Domain-based Message Authentication, Reporting and Conformance (DMARC) is an email validation system designed to detect and prevent email spoofing. It is intended to combat certain techniques often used in phishing and email spam, such as email messages with forged sender addresses that appear to originate from legitimate organizations. It provides a way to authenticate email messages for specific domains, send feedback to senders, and conform to a published policy.
DMARC fits into the inbound email authentication process of Hosted Email Security. The way it works, is to help email recipients to determine if the purported message aligns with what the recipient knows about the sender. If not, DMARC provides guidance on how to handle the non-aligned messages. DMARC requires either of the following:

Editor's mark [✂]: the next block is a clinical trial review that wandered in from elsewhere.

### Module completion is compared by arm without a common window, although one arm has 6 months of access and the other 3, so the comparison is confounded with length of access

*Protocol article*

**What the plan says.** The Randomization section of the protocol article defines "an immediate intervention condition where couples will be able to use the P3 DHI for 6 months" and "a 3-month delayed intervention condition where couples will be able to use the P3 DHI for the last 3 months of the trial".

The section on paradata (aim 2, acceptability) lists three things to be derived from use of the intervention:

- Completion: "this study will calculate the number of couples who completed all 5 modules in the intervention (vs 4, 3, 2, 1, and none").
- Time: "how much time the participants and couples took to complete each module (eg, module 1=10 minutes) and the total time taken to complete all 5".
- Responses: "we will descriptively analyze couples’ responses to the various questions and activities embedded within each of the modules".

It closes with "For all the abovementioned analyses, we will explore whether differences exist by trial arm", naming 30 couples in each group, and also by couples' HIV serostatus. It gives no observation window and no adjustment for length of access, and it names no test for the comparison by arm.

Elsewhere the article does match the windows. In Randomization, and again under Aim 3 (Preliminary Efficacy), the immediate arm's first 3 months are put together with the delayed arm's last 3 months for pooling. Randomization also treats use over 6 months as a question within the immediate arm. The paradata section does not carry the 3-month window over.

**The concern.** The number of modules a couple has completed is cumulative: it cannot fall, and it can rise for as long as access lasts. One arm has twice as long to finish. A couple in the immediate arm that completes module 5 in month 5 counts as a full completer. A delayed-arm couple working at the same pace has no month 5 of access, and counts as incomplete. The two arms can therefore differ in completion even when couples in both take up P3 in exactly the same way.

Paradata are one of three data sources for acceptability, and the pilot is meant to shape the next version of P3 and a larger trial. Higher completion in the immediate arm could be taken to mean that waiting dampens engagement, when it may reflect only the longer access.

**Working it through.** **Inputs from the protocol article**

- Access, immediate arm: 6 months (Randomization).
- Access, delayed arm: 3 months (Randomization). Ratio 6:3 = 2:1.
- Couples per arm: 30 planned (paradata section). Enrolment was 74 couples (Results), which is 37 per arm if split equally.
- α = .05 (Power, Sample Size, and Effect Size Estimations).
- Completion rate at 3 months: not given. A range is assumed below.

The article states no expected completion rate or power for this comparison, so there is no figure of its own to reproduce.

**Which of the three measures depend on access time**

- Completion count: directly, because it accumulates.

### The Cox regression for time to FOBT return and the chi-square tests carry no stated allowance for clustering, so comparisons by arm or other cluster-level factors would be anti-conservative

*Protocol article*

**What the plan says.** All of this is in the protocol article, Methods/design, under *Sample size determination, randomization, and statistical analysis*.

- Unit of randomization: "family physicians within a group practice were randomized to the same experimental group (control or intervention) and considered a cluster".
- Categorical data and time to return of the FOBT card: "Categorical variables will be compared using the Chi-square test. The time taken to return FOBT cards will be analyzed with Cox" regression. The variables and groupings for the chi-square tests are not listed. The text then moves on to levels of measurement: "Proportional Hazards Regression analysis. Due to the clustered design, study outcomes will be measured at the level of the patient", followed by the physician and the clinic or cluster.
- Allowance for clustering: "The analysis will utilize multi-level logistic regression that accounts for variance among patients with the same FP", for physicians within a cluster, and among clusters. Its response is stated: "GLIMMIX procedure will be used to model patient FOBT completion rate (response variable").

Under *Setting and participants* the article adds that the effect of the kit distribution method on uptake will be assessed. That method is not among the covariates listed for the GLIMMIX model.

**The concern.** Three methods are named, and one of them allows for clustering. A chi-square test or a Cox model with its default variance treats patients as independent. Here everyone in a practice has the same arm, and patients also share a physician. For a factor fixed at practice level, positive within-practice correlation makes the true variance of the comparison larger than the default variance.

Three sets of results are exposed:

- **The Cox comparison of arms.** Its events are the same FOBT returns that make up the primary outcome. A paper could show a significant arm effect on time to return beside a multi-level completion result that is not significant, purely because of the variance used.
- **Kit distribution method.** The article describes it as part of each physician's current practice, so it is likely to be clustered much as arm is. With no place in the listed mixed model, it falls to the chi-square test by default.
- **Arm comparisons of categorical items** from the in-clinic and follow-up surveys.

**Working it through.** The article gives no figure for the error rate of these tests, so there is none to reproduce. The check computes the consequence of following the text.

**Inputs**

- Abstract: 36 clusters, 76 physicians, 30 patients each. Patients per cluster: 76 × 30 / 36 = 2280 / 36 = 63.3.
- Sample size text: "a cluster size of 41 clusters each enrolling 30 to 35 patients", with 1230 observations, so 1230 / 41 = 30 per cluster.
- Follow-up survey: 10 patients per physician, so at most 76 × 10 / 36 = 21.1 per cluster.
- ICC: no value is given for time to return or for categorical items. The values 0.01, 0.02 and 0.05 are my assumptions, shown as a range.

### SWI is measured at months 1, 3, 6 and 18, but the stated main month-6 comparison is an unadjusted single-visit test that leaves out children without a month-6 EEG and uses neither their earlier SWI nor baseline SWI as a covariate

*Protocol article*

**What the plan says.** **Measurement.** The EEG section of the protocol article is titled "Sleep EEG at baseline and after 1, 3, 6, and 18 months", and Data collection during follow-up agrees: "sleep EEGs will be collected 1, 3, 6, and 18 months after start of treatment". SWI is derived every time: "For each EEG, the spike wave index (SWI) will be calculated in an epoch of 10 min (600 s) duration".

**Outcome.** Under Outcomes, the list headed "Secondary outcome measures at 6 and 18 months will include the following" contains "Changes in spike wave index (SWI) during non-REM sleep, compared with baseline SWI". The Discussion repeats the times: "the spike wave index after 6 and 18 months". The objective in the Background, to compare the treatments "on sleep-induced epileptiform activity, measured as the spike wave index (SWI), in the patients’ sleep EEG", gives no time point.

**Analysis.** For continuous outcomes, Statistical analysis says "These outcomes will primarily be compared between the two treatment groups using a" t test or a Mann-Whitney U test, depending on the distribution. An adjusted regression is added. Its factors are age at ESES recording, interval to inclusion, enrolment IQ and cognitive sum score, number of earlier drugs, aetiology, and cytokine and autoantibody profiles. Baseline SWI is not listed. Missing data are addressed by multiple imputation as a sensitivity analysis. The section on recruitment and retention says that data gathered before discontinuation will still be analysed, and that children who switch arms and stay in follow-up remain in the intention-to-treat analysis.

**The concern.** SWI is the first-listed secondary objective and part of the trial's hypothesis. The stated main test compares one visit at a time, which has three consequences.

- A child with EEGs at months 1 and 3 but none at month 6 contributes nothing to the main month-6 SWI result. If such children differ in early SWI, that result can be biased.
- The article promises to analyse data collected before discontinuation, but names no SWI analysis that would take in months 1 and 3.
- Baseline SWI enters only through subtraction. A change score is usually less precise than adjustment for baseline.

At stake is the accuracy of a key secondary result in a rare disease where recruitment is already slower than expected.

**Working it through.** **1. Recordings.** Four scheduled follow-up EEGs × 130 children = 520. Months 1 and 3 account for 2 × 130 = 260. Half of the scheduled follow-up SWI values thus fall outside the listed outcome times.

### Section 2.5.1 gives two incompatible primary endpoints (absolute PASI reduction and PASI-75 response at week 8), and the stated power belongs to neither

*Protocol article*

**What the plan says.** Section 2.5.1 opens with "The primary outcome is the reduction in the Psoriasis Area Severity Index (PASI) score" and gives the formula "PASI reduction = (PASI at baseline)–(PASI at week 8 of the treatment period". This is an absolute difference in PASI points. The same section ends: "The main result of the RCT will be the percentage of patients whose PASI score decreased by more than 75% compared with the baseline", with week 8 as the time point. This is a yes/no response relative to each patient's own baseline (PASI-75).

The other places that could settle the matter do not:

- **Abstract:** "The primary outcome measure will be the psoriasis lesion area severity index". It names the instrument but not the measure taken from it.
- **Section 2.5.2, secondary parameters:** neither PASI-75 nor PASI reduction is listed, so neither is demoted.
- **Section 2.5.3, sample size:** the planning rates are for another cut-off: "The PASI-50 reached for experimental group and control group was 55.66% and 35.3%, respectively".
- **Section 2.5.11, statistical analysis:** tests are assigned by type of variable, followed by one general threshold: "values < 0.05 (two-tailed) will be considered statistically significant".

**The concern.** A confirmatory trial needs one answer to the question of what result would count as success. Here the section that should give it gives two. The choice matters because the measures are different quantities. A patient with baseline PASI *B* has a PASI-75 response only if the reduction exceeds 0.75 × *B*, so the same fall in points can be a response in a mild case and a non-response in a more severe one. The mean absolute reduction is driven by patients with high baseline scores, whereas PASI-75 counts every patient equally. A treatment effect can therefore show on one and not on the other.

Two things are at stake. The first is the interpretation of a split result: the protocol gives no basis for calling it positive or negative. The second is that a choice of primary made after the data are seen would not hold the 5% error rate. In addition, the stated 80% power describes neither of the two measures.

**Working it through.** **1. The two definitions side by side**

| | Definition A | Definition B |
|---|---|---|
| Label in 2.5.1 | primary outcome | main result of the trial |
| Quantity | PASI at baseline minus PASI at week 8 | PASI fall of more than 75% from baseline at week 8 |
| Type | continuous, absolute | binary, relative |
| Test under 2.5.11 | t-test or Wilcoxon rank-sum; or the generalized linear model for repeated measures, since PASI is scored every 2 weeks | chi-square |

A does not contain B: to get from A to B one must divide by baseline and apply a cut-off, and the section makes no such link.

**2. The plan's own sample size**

A message passes the SPF check, and its identifier domain is in alignment.
A message passes the DKIM signature check, and its identifier domain is in alignment.
Identifier alignment requires that the domain authenticated by SPF or DKIM be the same as or belong to the same organizational domain as the message header domain. If the alignment mode is "s" (strict), the two domains must be exactly the same; if the alignment mode is "r" (relaxed), they must belong to the same organizational domain.